With all this knowledge on designing an effective compensation system, we can now proceed to recommend a system that could work for Marshal and Gordon. However, it must be appreciated from the onset that this firm has a peculiar case. It is peculiar in the sense that, while advocating for change, there are adverse consequences that the firm fears to meet. Once again, the already existing culture is so much into the employees to the extent that a change would impact the business badly. The system that is to be adopted should be in the manner it promotes individualistic efforts while at the same time advocating for the new strategy that is suggested by the chief executive officer. It should as well be in the nature that will encourage the junior employees and the new recruits in particular to strive to achieve their full potential. First of all, the compensation system should adopt fixed wages for the new recruits and the junior employees. These fixed wages may vary according to geographical locations and with time and circumstances as well. For instance, the wages should reflect the standards of living of the region where the employee works. The compensations should also increase according to the length of time he or she stays with the firm. So as to encourage the junior employees to work hard, the system should also adopt a system for rewarding bonuses for individual works. Since the idea is not only to encourage individualism but also encourage team work, the system should place bonuses for the top performers in the firm. This is made specifically for the junior employees. For instance, the system can be formulated in a manner such that the top ten performers in every region are rewarded with bonuses. This will encourage them to work hard in the projects and achieve the desired goals. As indicated earlier on, the formula for these ratings should be clearly set out and communicated to the employees. It should only be based on performance.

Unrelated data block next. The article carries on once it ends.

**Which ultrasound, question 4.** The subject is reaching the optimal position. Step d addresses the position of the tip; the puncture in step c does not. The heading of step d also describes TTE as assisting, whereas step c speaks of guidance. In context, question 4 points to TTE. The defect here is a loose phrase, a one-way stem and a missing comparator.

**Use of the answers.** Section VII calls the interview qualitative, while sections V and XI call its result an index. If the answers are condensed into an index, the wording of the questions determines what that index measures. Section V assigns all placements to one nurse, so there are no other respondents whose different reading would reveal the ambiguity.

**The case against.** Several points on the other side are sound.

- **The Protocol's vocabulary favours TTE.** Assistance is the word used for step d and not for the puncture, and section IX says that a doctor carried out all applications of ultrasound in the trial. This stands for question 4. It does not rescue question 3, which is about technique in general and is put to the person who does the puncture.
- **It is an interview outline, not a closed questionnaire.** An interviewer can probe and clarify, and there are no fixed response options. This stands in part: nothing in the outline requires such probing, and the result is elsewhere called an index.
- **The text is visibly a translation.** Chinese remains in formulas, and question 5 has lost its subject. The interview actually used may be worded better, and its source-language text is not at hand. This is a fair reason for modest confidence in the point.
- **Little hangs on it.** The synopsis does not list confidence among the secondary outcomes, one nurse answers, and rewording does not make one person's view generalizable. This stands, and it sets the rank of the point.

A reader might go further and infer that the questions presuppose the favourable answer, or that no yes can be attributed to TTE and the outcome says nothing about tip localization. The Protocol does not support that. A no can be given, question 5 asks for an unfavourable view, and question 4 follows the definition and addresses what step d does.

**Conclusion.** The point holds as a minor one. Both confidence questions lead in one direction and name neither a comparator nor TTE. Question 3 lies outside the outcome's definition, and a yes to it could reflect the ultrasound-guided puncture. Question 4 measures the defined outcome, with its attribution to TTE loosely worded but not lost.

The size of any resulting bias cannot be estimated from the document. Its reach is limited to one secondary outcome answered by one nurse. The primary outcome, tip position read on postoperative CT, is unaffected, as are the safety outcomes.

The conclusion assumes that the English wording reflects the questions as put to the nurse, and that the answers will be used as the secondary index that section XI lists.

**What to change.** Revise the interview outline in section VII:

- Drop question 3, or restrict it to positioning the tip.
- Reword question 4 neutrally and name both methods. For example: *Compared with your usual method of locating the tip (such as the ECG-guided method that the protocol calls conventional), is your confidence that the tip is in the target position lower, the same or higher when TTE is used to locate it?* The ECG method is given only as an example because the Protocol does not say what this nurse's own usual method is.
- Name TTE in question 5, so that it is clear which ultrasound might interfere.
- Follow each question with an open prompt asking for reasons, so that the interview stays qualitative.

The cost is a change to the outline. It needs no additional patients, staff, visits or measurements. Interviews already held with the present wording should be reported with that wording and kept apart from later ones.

After dealing with the junior employees and the new recruits, the compensation system should focus on the more senior employees like partners and consultants. This is where the real issue is. With the new strategy in mind, the system should be designed in a manner that promotes individualistic efforts as well as team work. However complicated this may appear and however difficult it may seem to achieve, it is very possible to achieve it. The existing culture focuses on encouraging individualistic efforts by granting big rewards on the projects that an employee brings and those that he or she works on. Such a system need not to be altered completely. Only some few changes need to be included so as to promote collaboration as well. It needs to encourage collaboration as it slowly discourages. For this level of employee, it is recommended that the firm adopt fixed salaries or wages for all the senior employees. This is made to ensure that the employees are at one level and none can be discouraged. Teamwork can be encouraged in the area of bonuses. The recommended compensation system should have two levels of bonuses for the senior employees of the firm. The first level is for individual effort of the employees to encourage them to work hard and attain higher heights. The second level of the bonuses should focus on the group efforts. This is to encourage the units or various consultants to accept collaboration in working on the projects. In order to effectively encourage collaboration of consultants, the bonuses made for projects done by several teams should be relatively higher than those made for individualistic efforts. This ensures that the employees do not loathe the whole idea of working together on projects they bring as there are more benefits on working on it that way when comparing to pursuing it as an individual. Thus, while the new design has maintained the efforts of individuals, it has prudently encouraged the working as a team in the firm. This strategy can ensure that the employees are not discouraged to the extent of walking out of the firm. At the same time, it does not encourage laziness among the employees.
The new strategy that the company is proposing to implement and the new compensation system designed above can amount to a change in the organizational culture of the company. This is because, it’s a system that had been implemented for a long time and had already become part of the organization and the employees. Therefore, any alterations amount t a change in the firm’s organizational culture and for it to be implemented effectively and without adverse consequences on the firm, then it has to be done in the proper manner and by following the proper steps.